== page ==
US SEC will hear appeal on "Big 4"
Updated: 2014-05-12 12:03
By Michael Barris in New York (China Daily USA)
Accounting firms say they're caught between two sets of laws
Chinese affiliates of the Big Four accounting firms have succeeded in getting the US Securities and Exchange Commission to hear an appeal of a judge's six-month accounting ban over the firms' refusal to cooperate with an accounting fraud investigation.
The SEC announced on May 9 that it would hear the affiliates' appeal of an SEC Administrative Law Judge Cameron Elliot's January decision to suspend the Chinese affiliates of PricewaterhouseCoopers, Deloitte Touche Tohmatsu, KPMG and Ernst & Young from auditing US-traded companies because of their refusal.
The firms argued they were trapped between US law, which required them to hand over any documents regulators request, and Chinese law, which prohibited transferring data that might contain state secrets to foreign parties. The firms announced their intention to appeal, soon after the decision was handed down.
The SEC's decision whether to uphold the suspension won't be made until after September when filing of legal briefs is completed.
The ban would force more than 200 Chinese companies traded in the US to find new auditors, while multinational corporations with significant operations in China would also have to bring in new firms to check those units. If the SEC upholds the judge's decision, the firms still could ask the US Court of Appeals in Washington to overturn it.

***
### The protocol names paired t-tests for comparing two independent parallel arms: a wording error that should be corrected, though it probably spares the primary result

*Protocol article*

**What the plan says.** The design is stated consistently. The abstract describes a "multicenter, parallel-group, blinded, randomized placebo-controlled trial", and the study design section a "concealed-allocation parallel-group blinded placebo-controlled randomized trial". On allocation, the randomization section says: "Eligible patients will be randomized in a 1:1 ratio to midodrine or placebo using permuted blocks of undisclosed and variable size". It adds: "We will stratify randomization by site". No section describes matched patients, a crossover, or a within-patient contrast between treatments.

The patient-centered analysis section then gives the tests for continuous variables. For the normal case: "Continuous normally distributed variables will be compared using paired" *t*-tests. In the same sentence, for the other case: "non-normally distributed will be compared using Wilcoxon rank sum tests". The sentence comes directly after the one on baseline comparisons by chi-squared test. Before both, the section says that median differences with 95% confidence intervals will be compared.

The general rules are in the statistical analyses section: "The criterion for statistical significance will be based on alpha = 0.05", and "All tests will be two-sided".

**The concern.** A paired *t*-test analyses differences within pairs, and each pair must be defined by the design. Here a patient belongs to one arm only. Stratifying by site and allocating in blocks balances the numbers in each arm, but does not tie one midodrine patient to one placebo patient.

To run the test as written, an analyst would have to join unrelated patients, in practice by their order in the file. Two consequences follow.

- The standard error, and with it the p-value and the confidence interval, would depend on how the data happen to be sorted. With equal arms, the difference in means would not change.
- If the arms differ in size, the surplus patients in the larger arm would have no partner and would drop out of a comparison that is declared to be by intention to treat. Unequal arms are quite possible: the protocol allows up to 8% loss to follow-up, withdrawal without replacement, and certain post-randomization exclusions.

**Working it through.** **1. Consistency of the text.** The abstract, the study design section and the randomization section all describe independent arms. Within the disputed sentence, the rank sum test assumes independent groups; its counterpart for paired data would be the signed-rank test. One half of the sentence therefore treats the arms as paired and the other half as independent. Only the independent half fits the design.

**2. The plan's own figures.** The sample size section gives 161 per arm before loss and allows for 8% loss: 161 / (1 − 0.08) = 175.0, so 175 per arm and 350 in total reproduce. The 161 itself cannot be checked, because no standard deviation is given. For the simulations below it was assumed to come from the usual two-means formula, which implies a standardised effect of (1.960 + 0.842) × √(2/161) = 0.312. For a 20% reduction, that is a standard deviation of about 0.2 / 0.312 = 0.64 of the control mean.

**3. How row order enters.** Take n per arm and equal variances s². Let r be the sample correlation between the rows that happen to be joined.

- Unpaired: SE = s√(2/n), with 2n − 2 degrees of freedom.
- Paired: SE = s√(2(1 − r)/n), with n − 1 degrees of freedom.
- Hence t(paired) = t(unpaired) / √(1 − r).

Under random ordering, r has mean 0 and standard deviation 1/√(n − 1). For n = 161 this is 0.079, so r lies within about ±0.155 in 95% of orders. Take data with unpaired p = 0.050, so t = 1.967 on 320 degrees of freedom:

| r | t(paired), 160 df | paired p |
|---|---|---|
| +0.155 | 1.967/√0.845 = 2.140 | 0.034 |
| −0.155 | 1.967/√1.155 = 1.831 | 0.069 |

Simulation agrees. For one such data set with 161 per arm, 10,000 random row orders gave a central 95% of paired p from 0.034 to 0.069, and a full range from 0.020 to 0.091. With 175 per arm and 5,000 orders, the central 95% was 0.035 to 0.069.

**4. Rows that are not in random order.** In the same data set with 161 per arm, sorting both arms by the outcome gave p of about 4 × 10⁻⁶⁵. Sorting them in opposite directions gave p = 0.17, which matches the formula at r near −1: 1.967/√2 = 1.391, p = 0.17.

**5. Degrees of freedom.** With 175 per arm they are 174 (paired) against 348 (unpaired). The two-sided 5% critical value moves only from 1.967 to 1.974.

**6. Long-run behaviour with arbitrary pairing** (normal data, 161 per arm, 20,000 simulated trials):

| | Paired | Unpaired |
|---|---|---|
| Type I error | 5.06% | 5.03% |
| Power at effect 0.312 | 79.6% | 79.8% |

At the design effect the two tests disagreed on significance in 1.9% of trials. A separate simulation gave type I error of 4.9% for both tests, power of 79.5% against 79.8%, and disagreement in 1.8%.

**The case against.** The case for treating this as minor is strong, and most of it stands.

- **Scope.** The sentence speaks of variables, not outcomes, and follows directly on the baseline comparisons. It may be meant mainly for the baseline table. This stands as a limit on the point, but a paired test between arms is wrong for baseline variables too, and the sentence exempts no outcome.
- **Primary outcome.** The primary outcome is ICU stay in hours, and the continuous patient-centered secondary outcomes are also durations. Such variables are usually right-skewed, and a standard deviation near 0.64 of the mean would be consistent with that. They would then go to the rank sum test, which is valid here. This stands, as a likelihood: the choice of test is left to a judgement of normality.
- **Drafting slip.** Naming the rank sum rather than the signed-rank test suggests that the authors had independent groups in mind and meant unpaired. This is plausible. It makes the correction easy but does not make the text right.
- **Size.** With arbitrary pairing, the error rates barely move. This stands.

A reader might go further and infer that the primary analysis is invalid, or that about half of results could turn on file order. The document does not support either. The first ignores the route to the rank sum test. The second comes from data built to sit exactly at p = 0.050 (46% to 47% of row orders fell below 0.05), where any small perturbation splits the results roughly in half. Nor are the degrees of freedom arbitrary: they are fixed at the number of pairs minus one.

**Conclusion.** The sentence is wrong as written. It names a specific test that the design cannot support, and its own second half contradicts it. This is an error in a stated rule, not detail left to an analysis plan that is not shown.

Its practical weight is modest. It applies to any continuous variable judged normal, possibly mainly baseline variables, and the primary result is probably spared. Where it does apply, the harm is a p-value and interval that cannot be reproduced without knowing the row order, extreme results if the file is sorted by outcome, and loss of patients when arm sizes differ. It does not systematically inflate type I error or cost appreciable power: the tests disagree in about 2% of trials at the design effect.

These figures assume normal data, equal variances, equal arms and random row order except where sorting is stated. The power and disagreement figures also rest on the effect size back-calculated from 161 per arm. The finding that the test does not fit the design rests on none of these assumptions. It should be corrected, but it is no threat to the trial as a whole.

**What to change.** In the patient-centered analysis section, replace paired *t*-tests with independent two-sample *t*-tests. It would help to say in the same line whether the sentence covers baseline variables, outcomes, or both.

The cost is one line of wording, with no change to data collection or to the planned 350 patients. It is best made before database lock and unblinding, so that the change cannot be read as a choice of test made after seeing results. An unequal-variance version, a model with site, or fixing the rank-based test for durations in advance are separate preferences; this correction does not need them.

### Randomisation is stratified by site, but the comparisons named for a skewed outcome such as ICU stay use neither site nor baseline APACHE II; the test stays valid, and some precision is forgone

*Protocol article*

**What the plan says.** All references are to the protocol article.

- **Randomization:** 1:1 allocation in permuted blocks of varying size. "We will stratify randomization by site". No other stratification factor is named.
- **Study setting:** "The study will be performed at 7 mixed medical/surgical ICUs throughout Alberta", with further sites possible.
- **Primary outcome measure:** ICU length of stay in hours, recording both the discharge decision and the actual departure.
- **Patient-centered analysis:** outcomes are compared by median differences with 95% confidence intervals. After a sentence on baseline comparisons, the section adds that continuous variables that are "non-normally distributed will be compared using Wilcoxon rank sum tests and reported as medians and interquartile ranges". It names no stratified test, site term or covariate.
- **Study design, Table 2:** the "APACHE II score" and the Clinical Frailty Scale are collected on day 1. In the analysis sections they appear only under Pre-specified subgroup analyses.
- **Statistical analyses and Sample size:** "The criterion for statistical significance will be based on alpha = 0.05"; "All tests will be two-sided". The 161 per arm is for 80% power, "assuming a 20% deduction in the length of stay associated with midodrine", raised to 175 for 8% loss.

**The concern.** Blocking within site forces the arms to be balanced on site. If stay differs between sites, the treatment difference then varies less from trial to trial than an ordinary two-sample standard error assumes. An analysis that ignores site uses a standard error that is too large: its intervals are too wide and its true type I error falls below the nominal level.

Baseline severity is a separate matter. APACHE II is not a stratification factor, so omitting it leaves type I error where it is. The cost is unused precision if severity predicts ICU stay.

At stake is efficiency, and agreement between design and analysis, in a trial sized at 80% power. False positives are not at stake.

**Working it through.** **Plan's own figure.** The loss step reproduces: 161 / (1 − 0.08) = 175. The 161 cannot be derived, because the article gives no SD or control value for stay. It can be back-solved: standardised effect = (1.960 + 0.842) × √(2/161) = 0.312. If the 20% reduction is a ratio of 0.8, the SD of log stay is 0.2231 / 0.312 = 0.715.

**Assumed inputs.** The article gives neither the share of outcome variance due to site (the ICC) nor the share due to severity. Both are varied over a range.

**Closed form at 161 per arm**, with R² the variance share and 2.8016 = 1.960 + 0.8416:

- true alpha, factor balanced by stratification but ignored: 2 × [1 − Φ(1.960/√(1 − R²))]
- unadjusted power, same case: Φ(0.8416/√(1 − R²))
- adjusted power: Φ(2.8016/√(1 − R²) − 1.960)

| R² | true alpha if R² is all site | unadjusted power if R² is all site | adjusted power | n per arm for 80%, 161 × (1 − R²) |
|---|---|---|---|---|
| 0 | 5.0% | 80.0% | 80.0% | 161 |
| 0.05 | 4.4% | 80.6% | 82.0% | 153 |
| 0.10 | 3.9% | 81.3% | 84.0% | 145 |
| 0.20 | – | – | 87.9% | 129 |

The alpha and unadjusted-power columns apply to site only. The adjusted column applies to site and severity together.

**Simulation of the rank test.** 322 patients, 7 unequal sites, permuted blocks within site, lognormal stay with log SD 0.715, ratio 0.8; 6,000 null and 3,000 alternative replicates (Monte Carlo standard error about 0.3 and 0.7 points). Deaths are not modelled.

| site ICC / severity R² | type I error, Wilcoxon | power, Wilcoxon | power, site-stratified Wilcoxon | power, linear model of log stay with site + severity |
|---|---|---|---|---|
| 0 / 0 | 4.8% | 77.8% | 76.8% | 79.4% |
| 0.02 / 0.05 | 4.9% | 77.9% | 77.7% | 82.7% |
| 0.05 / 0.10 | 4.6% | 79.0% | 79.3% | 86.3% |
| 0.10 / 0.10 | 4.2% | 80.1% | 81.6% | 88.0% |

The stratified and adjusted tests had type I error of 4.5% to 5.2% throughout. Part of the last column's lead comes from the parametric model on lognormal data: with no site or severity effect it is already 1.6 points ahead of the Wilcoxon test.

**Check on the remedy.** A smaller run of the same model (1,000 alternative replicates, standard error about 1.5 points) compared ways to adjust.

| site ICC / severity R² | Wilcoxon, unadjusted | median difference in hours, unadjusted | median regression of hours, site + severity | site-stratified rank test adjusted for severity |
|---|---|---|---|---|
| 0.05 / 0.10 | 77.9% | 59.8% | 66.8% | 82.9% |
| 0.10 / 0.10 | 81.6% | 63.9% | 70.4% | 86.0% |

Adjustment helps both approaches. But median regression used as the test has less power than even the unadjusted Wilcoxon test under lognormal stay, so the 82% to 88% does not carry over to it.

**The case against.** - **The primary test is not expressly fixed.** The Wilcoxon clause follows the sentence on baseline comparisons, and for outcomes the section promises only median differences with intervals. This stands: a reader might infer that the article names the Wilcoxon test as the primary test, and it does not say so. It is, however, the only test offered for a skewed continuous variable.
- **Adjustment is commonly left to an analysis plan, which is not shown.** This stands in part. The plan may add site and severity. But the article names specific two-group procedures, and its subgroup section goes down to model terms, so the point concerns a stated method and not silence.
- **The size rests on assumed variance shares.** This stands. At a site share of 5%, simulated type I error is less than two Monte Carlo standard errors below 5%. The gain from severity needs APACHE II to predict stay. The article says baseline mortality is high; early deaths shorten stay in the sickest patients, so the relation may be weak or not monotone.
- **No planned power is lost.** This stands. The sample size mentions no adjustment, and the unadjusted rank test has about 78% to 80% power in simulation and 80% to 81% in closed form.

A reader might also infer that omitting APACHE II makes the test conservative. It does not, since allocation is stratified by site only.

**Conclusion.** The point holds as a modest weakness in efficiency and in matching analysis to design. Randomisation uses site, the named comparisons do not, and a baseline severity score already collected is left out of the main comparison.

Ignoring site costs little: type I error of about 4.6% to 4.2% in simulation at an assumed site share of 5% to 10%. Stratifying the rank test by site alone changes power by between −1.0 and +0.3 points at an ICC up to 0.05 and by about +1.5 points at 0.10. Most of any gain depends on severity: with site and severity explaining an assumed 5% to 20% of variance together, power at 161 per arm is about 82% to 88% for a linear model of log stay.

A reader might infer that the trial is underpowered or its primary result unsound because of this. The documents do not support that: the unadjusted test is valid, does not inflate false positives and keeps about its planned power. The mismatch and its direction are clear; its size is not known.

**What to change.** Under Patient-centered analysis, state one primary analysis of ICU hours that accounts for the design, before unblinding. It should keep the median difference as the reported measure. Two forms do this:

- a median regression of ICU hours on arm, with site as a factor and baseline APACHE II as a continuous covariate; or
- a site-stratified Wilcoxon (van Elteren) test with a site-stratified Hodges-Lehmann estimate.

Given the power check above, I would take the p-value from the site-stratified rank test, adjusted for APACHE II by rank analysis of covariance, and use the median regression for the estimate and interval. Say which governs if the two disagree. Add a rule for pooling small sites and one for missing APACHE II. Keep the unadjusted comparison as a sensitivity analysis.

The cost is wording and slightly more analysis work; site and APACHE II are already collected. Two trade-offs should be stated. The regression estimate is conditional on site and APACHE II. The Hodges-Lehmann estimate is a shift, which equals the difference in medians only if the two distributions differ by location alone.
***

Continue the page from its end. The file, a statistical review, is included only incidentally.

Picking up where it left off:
The case was at the center of a rash of accounting scandals which saw more than 100 Chinese companies listed on the New York Stock Exchange delisted or suspended from trading through 2011 and 2012. The plunge in share prices as cross-border listings collapsed wiped out more than $40 billion of value, sending investor sentiment into a deep freeze and ushering in an era of mistrust of US-traded Chinese shares. As their access to new capital dried up, dozens of Chinese firms fled the US stock market. The number of US IPOs from Chinese companies dived to two in 2012 from 11 in 2011 and 41 in 2010.
IPOs from China only began flowing to the US again late last year, highlighted by Alibaba Group Holdings' announcement last week that it would go public in New York in what could be the biggest IPO ever.
US and Chinese regulators have been trying to resolve some of the legal obstacles that auditors said blocked their cooperation with the SEC investigation.
(China Daily USA 05/12/2014 page3)